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Sunday, June 3


In the dreary winter in January I was at the Hauptmarkt (main market) shopping for my weekly produce and eggs. I’ve frequented this farmer’s market (because it’s so close, 4 minute walk) more than any other in the area and prefer it to the grocery stores. I have my favorite farmers that sell produce grown in Knoblauchsland, translated to garlic land. (Garlic land/county is 10 kilometers from here, local and seasonal vegetables and fruits are grown.)

As I was browsing through the vegetable bins, I heard an older gentleman greet the vendor “Good afternoon.” Perplexed by what I had just heard, I paid no attention. When I was done picking out my produce, I asked the vendor if she had Parsley. I asked in German but said Parsley because I couldn’t remember the German word. She didn’t know what I was asking for and suggested I ask the older Gentleman because he knows English. A-ha, I did hear him say something in English. I politely asked him and he reminded me, Petersilie. Unfortunately, she didn’t have it.

After we bought our veggies, he and I made small talk and he asked me to coffee.This may seem really odd now but it was very innocent. We had a great conversation at the city library coffee shop. CT moved here 7 years ago from Boston to be with his German wife. He is a counselor (namely Therapist but because he is not licensed in Germany he can’t say Therapist). I shared my frustrations with learning the language and he suggested tips on learning and speaking German. At the end of the coffee meeting he suggested I meet someone he knows professionally. He said this would be good for both of us because she wants to practice English.

CT introduced me to my tandem partner, S. S is from Bremen and works for the city. Her boyfriend, family and life are in Bremen so she jokes she lives two lives. She is friendly and approachable. She lived in the US for a semester in high school as an exchange student. Sadly, her host family wasn’t nice and often talked about the war with her, leaving a bad taste in her mouth of the experience.

Since our initial meeting, S and I have met multiple times. It’s pleasant to speak German with a native. And she’s really helpful when I have trouble remembering words or explains in other words when I don’t understand. She’s patient with my German and I am thankful. We rarely speak in English, maybe because she hasn’t suggested it and I am fine with this arrangement.

She doesn’t cook much because she works long days but wants to learn a thing or two. We’ve planned a cooking date in the future and I hope to share some recipes.

This vegetarian Moussaka is one.  Moussaka is a Greek dish made with ground lamb. To make it lighter, healthier and leaner I used Bulgur in place of lamb.

Moussaka with Bulgur

Inspired by CookingLight Recipe
Serves 4, generous portions

4 tablespoons extra-virgin olive oil, divided
2 large Italian eggplants, peeled and sliced into 1/2-inch-thick slices

1 cup chopped onion
4 garlic cloves, minced
1/2 cup uncooked bulgur
1/2 teaspoon ground allspice
1/2 teaspoon ground cinnamon
1/4 teaspoon ground cloves
2 cups organic vegetable stock (or water)
1 teaspoon dried oregano
4 tomatoes, peeled and chopped
1/2 teaspoon salt

1 tablespoon butter
1 tablespoon all-purpose flour
1 cup milk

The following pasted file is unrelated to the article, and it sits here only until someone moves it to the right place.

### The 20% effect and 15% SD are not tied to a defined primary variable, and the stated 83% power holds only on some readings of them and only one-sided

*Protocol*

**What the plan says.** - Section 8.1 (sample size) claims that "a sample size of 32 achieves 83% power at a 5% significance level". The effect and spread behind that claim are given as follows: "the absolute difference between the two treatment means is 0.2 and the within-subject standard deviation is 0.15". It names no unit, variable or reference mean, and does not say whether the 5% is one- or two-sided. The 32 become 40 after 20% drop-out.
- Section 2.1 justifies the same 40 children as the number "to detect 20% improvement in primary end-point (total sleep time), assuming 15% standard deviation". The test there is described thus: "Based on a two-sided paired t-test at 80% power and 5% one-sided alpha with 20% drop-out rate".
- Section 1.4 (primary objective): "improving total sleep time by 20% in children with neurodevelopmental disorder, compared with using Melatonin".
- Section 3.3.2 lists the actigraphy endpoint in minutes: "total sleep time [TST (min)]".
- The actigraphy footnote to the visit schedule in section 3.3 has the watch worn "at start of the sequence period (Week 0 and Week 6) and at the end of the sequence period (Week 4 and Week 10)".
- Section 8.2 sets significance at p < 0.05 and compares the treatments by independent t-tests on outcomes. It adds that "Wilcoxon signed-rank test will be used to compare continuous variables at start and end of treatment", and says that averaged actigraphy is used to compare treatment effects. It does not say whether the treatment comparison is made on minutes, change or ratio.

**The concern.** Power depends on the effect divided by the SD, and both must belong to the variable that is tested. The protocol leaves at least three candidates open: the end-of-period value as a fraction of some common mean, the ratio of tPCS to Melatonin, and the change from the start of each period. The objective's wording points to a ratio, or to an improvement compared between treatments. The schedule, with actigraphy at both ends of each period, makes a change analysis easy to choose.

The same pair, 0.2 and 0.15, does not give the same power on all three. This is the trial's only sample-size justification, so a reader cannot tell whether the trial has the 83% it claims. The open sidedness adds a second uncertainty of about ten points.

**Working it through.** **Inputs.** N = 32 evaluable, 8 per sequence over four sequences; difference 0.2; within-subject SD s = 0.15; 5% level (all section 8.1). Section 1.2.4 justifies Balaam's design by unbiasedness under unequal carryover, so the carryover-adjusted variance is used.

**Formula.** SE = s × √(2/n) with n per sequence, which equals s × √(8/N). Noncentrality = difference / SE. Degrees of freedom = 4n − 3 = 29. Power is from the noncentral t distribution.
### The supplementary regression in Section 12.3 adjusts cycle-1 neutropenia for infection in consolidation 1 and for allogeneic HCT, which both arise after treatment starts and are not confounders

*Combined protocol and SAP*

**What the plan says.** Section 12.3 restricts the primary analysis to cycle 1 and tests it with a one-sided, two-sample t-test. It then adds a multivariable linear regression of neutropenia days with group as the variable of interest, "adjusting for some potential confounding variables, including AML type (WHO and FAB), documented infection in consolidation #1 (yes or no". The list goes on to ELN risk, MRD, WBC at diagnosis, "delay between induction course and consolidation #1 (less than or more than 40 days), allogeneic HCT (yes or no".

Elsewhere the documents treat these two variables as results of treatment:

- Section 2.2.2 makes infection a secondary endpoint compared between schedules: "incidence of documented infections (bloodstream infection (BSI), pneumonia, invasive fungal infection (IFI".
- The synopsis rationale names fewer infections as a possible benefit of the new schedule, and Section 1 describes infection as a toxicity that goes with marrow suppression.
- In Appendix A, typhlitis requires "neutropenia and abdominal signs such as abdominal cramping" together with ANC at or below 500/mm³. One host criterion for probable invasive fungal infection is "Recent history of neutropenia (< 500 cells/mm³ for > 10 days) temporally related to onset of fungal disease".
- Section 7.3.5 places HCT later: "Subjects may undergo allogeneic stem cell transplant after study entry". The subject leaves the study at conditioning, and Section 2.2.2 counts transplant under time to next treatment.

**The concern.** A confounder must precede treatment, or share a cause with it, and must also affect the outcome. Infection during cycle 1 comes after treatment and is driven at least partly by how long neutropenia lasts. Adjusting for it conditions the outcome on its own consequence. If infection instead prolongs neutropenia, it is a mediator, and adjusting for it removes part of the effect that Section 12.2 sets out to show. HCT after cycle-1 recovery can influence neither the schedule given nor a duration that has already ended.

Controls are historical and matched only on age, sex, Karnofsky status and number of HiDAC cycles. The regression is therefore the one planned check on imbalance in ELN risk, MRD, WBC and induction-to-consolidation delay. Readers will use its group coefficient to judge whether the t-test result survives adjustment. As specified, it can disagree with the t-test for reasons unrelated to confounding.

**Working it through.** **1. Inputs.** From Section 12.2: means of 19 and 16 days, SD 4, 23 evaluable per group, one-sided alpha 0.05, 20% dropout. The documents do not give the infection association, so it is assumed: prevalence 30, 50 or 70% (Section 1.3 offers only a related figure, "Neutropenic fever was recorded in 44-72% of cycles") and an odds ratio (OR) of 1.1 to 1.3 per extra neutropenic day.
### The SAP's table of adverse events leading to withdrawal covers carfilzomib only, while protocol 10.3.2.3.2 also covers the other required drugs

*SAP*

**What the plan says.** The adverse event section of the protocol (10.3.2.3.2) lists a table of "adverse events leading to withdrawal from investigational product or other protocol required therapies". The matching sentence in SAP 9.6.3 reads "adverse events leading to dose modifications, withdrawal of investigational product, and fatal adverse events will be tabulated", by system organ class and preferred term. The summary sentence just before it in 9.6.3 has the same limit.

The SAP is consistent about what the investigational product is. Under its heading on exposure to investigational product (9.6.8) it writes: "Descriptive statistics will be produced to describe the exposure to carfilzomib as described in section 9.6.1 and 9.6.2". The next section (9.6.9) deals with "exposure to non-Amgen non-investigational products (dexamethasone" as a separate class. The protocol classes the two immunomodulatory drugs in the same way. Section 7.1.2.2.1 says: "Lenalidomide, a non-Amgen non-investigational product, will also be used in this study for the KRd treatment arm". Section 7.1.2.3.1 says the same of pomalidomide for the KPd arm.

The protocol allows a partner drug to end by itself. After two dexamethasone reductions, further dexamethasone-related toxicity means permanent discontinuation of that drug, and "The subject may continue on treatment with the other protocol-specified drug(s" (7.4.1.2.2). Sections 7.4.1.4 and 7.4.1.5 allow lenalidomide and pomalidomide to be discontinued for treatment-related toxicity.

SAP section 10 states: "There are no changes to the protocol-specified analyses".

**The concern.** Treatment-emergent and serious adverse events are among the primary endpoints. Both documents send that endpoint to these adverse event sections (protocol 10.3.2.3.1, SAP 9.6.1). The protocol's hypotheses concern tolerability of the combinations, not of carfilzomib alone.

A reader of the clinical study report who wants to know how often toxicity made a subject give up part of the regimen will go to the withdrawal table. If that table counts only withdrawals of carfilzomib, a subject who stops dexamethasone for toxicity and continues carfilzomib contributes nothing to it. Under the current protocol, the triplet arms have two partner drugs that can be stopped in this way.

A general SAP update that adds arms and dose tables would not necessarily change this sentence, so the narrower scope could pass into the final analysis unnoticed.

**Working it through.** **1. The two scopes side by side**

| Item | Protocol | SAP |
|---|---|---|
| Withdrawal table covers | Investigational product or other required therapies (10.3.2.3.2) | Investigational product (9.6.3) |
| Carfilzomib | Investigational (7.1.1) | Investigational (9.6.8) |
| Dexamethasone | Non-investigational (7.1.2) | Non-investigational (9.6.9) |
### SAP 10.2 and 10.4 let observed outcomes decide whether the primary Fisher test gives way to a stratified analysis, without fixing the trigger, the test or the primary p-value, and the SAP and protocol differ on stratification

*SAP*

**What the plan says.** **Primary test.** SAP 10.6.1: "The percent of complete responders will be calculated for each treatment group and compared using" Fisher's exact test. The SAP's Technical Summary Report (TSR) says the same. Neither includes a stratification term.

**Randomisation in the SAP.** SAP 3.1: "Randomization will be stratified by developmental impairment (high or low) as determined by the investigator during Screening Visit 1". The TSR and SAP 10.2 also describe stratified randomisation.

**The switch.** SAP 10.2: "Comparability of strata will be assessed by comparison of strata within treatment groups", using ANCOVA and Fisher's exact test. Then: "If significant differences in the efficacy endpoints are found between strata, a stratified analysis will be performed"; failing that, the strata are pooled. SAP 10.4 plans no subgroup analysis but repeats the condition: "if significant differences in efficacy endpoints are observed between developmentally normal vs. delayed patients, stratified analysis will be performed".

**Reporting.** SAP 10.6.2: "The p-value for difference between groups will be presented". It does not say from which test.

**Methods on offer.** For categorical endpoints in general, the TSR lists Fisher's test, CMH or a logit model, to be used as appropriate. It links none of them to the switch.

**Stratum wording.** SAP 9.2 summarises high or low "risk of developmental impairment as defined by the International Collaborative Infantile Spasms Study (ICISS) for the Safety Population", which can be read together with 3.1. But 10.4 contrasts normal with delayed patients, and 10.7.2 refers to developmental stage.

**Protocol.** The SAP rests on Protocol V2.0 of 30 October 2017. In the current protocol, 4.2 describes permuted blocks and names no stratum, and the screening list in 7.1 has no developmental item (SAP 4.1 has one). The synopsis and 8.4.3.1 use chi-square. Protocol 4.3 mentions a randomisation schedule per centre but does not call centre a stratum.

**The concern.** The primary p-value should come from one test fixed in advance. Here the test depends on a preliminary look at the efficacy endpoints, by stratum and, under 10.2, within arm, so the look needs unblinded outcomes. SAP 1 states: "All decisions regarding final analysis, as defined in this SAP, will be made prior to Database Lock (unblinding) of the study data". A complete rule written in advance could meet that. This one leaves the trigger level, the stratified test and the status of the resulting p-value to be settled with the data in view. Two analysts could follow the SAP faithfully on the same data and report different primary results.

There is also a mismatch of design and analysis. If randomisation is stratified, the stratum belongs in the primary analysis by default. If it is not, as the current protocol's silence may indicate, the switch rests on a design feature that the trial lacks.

2 tablespoons finely grated fresh parmigiano reggiano cheese
1/4 teaspoon salt & freshly ground black pepper

Heat a 10 inch skillet on medium heat, add 1 tablespoon of olive oil and arrange eggplant slices on the skillet. Cook for 1 minute on one side and turn over and cook for 1 more minute on the other side. Remove the slices to a plate and season with salt. Repeat the same process until all the eggplant slices are browned on both sides. It took me 3 time to cook all the slices.

In the same skillet, add remaining 1 tablespoon oil, swirl to coat and add chopped onion. Sauté 5 minutes. Then add garlic and sauté 1 minute. Add bulgur; cook for 3 minutes or until bulgur is lightly toasted, stirring frequently. Add salt, ground allspice, cinnamon, and cloves; cook 1 minute, stirring constantly. Stir in oregano and tomatoes. Add stock (or water) and bring to a boil; reduce heat, and simmer for 10 minutes or until thickened, stirring occasionally. Taste for seasoning and adjust with salt and pepper, accordingly.

Preheat oven to 350°.

For sauce, melt butter in a saucepan over medium heat. Whisk flour into butter and cook for 1 minute. Gradually add milk, stirring constantly with a whisk so no lumps form. Bring to a boil, reduce heat to medium-low and simmer for 5 minutes or until thickened, stirring frequently. Stir in cheese, salt and black pepper. Remove from heat, and cool slightly.

Coat an 8x8-inch glass or ceramic baking dish with olive oil. Arrange half of the eggplant on the bottom then spread the bulgur mixture evenly over eggplant.Arrange remaining eggplant slices and then finish with another layer of bulgur mixture. (There should be 4 layers, eggplant-bulgur-eggplant- bulgur). Finish by adding the sauce over the top. Cover the dish with aluminum foil and bake for 30 minutes. Remove the aluminum foil and return the dish to oven for 10 more minutes or until the top is browned. Let stand for 10 minutes before serving.

Ground lamb is very good in anything, especially Moussaka, however we didn’t miss the meat here. I am certain this will be tastier when the eggplants are in season but it’s still scrumptious rest of the year.


  1. I cannot wait to try this! I love Moussaka but haven't made it in years. I never thought to use bulgur to give it some heft/texture.

  2. I'd love to hear how it turns out for you. I also made bulgur salad with cucumbers recently and it was a hit. I am loving Bulgur right now.